Advances in technology occur continuously, this is particularly true of the vastly competitive and high value world of mobile telecommunications. New mobile phone handsets hit the shelves on a virtually daily basis and each is a slight (or occasionally major) improvement on its predecessor. In the past phone giants such as Nokia, Sony Ericsson, Blackberry and Apple have gone head to head to develop the most intuitive operating systems, create the most user friendly QWERTY keyboard and integrate touch screen technology to the greatest effect. More recently the focus has been on offering higher resolution cameras, speeding up internet connectivity and offering the most desirable range of apps, these are however by no means the sole aims of manufacturers: all of these small battles are ongoing and developments occur and are integrated into new handsets constantly.
Just because the latest handsets in the UK don’t offer certain features however does not mean that they don’t exist. A cursory glance at the technology on offer in China and Japan for instance shows that although the latest slightly improved incarnation of the iPhone may be at the cutting edge on our shores, it is by no means the most ‘techie’ model currently in production. Rather than importing certain handsets and encountering the high unit cost and absence of technical support that comes with it however, we can look to overseas markets and make some pretty solid judgements about what technology could be entering the UK market over the next year, based on what already exists on the other side of the globe.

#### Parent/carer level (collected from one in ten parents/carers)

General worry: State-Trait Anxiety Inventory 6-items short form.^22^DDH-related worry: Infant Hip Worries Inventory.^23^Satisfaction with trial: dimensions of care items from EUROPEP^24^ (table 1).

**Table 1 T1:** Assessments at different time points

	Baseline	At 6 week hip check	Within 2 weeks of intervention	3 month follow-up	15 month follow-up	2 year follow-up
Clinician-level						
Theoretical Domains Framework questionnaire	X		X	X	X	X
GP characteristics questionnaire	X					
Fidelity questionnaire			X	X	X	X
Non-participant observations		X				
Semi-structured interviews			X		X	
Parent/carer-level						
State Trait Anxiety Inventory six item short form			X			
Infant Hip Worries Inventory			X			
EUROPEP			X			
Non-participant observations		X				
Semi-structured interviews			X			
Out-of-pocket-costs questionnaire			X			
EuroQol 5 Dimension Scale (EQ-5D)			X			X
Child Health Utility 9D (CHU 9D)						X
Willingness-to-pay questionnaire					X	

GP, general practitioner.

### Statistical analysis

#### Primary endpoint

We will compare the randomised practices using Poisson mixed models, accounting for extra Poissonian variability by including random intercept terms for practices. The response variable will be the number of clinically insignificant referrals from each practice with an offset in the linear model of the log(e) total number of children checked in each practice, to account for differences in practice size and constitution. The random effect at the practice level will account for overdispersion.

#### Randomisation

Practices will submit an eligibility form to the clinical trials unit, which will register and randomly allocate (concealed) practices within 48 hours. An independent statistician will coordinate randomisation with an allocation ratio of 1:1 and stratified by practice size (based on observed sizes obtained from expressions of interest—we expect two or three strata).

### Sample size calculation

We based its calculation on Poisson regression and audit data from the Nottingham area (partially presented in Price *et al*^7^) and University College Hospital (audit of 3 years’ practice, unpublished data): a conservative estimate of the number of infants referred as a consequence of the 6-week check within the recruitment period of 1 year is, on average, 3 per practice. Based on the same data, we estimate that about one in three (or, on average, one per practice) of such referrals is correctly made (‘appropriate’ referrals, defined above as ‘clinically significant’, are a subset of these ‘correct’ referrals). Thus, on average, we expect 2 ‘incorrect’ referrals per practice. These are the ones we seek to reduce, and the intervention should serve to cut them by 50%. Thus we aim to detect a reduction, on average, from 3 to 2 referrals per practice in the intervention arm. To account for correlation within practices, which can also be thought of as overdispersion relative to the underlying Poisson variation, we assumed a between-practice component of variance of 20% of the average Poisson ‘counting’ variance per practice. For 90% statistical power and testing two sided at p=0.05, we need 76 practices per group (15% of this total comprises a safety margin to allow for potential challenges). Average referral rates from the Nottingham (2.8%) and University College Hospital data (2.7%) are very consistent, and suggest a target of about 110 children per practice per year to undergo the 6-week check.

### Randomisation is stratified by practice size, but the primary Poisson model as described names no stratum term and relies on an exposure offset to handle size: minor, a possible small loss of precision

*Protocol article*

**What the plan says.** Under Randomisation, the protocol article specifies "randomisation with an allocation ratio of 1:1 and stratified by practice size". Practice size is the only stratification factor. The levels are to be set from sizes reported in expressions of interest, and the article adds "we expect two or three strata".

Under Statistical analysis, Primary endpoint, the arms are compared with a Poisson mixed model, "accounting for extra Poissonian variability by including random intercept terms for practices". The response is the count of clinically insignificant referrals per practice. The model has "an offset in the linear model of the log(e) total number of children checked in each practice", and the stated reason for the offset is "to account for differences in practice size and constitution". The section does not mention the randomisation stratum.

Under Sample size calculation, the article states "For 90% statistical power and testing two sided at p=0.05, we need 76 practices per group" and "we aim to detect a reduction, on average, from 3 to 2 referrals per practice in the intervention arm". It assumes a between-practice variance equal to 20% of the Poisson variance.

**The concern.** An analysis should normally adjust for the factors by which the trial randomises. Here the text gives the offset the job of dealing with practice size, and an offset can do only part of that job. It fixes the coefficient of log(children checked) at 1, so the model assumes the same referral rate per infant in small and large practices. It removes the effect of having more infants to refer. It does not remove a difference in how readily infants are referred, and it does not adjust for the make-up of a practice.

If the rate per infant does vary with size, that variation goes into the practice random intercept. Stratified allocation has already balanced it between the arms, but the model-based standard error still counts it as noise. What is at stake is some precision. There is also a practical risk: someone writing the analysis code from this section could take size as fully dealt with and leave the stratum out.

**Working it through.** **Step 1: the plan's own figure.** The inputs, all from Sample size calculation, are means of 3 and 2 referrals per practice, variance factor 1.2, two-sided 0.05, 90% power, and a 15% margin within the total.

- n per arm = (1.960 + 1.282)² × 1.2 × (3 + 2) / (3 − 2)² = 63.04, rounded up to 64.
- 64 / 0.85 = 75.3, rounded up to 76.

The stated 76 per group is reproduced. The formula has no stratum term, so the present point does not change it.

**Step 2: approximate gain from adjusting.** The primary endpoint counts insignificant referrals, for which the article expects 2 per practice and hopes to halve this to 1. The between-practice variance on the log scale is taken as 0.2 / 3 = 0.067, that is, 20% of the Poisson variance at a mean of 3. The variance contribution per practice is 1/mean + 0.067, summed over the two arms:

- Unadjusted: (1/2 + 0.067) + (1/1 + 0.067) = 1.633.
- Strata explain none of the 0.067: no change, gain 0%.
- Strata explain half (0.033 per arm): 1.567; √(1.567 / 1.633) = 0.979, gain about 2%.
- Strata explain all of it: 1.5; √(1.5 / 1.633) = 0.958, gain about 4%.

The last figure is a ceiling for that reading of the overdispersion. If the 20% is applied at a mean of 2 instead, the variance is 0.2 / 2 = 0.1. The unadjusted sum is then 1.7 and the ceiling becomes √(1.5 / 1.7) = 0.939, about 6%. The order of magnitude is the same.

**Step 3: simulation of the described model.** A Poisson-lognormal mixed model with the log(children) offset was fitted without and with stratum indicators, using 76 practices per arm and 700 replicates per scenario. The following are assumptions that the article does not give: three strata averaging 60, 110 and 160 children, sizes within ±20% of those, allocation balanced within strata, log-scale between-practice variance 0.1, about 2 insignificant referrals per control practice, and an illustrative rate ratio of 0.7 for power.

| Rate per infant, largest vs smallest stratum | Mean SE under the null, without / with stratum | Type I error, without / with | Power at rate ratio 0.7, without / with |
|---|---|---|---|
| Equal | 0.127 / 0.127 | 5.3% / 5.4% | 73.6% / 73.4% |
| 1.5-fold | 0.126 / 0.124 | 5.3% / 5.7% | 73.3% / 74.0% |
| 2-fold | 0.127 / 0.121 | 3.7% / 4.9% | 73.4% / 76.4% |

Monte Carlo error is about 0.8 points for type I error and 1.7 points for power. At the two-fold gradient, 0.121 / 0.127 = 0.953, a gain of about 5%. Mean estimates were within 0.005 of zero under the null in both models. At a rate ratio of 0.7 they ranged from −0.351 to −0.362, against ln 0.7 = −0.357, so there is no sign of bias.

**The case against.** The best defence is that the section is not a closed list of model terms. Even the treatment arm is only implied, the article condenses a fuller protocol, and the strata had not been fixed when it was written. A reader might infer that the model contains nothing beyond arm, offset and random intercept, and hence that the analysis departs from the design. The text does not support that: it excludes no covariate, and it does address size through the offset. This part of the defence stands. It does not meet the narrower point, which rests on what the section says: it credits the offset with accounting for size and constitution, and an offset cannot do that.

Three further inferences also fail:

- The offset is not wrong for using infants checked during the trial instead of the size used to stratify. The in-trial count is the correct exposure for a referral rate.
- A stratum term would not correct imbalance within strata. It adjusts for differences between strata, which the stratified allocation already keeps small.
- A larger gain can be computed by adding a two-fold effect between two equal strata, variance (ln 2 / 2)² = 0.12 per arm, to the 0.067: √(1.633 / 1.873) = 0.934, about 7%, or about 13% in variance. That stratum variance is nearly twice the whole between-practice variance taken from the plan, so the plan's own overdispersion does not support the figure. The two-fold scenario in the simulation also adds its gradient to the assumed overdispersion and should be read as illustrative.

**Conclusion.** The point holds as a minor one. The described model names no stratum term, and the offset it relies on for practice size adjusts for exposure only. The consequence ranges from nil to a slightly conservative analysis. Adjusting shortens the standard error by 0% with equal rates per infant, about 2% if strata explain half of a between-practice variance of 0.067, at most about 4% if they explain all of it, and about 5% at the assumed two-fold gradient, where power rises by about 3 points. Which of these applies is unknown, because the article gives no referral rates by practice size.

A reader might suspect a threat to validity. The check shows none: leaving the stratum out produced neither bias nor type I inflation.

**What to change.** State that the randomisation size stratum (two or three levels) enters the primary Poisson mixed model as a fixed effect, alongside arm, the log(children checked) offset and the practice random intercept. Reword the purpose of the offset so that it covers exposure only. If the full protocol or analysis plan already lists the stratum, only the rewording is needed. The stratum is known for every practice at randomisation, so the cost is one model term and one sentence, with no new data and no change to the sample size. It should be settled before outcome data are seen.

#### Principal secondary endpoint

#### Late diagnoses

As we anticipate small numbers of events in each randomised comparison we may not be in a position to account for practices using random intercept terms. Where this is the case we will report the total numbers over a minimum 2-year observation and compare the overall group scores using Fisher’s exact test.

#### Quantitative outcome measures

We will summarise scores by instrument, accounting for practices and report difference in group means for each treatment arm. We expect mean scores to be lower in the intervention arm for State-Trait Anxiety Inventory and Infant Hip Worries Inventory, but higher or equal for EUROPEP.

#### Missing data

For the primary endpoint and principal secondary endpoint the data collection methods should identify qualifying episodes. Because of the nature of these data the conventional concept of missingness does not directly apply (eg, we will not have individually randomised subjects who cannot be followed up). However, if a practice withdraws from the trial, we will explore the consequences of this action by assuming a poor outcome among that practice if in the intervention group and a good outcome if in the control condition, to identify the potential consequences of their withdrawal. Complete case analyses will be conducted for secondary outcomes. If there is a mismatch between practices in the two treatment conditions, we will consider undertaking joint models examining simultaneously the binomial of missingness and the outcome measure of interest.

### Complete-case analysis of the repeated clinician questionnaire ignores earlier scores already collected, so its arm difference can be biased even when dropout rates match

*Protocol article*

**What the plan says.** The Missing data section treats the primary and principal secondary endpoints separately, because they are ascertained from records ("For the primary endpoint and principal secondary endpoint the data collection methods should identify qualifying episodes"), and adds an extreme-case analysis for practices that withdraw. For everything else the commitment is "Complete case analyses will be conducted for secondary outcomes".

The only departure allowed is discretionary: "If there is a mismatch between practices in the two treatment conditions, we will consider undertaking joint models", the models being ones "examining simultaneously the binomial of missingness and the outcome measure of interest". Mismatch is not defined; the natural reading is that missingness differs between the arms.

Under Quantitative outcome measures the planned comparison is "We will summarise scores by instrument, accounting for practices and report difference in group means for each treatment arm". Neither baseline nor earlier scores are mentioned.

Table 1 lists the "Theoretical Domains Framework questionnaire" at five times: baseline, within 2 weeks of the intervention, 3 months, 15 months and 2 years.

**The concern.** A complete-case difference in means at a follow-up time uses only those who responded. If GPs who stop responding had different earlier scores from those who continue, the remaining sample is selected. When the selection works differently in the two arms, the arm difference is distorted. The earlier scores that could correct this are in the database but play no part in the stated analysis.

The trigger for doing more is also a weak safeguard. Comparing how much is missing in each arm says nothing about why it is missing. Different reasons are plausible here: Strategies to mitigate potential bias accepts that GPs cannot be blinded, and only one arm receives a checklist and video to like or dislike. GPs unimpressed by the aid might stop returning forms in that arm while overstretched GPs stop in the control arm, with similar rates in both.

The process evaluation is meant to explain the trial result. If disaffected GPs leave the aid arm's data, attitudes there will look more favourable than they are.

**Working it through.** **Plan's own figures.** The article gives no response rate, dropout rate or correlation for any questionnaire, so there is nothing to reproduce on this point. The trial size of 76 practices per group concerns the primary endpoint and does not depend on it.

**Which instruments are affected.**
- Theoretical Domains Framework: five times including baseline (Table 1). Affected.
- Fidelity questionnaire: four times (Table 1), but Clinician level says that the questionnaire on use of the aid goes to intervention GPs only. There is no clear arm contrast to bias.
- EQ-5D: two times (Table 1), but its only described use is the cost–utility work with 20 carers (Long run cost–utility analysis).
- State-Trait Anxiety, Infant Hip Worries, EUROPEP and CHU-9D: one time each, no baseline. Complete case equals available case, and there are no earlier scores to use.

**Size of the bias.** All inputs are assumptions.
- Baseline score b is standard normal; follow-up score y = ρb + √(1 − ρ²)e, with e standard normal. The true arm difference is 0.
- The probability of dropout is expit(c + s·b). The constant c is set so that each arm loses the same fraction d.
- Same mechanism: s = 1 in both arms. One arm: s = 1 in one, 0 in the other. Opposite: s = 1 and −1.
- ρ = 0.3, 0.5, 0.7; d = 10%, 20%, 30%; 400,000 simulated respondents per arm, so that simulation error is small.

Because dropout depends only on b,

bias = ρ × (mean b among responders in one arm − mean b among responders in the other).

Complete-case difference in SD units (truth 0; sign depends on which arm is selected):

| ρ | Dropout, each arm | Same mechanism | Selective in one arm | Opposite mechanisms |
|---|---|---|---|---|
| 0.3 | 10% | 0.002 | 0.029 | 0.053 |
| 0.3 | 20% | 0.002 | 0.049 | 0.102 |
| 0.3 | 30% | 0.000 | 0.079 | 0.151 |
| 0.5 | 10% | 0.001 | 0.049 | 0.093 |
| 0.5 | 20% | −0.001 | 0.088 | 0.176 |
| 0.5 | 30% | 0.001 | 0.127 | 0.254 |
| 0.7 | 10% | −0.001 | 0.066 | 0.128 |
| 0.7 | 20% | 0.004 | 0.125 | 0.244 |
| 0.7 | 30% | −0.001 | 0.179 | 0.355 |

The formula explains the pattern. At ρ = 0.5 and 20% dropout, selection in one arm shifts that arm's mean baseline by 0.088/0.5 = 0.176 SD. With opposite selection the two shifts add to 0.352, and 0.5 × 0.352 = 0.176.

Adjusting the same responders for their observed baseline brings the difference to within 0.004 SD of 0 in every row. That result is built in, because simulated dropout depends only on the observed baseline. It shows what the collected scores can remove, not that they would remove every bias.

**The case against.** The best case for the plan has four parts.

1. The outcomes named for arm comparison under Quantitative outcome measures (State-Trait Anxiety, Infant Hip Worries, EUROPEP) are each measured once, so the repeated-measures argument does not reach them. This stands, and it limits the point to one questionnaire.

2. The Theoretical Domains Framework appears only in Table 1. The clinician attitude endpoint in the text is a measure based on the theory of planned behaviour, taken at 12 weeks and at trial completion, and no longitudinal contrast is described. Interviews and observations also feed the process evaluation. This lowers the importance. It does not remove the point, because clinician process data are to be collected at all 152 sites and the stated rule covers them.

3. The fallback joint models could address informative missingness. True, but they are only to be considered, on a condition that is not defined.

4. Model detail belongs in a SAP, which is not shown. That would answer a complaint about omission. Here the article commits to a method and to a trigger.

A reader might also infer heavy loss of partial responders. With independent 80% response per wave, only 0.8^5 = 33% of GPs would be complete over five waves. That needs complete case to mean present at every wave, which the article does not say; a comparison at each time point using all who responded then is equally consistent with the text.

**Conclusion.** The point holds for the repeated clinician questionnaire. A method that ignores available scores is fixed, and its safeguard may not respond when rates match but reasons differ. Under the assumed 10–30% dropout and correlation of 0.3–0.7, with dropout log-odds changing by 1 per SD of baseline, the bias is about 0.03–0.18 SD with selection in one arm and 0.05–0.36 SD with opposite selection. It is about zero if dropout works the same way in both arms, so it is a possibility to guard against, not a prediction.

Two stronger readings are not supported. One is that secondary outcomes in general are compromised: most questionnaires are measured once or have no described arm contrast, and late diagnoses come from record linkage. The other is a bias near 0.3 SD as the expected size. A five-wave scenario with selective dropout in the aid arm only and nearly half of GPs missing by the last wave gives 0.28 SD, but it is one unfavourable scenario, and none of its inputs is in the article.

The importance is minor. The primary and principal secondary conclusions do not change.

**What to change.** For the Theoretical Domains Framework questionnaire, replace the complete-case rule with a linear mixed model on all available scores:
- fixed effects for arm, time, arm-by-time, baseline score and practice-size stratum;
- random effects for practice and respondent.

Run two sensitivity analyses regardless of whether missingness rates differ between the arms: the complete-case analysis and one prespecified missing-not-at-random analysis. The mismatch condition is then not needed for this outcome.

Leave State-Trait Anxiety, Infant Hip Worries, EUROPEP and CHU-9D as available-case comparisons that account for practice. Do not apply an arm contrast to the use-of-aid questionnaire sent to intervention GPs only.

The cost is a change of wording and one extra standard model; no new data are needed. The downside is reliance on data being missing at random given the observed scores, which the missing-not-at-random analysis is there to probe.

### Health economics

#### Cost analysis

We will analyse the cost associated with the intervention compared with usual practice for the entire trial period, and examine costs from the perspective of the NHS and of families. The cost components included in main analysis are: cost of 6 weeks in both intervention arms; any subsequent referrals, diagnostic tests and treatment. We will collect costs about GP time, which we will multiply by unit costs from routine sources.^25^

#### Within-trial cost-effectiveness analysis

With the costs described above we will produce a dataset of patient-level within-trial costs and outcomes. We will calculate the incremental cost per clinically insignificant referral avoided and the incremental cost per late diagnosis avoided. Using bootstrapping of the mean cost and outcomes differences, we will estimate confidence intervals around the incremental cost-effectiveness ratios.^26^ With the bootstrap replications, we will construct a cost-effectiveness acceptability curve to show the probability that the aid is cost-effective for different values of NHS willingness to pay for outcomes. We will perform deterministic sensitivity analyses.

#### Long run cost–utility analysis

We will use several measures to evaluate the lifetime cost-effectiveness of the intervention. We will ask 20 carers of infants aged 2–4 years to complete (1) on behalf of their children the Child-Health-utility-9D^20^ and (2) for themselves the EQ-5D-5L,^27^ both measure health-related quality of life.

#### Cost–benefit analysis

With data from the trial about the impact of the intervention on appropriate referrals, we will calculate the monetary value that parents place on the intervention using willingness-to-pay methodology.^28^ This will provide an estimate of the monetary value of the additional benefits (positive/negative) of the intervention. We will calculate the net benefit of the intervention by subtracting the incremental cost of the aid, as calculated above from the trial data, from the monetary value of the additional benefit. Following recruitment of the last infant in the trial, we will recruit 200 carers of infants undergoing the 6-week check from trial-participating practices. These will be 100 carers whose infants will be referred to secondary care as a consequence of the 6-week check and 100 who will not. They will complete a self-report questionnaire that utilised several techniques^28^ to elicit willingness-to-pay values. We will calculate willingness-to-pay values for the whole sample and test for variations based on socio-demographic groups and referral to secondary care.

One of the most exciting and potentially groundbreaking pieces of technology found in a great number of Japanese phones is the FeliCa chip, handsets featuring this minuscule piece of hardware are referred to as ‘Wallet Phones’ as this chip allows the handset to perform cashless, instant financial transactions. Compatible with train station ticket machines, vending machines and payment terminals at numerous stores in Japan, the phone owner can pay for goods and services instantly with their phone. Astoundingly this technology first came into use 2004 but has still not been established in the UK, this may be about to change given the recent introduction of Barclaycard contactless technology which operates in a similar manner to the FeliCa chip. Mobile phone network provider Orange have also teamed up with Barclaycard in this venture and vowed to develop a handset which fulfills this function in the near future.
Although less likely to bring about a major cultural change than wallet phone technology, gadget enthusiasts and travelling businessmen alike will be excited at the prospect of mobile phones which incorporate projectors. Already in its third generation in the Far East, internal projector technology could revolutionise the way in which business presentations are made and videos are shown on the move. With some handsets able to project high resolution visuals up to 8 feet tall already on sale in Asia, it is only a matter of time before European distributors start pushing this concept closer to home. The sooner the better!
There are literally hundreds of features currently present in mobile phones in Asia which are yet to be tapped into by the industry in Europe. From body fat density monitors to face recognition security protocols the know-how is out there, we’ll just have to wait for it here in the UK. In the meantime it might be a good idea to opt for 12 month rather than 24 month contracts if looking for a new phone, so that you’re ready to upgrade when these potentials become reality.
Source by Jamie R Lyons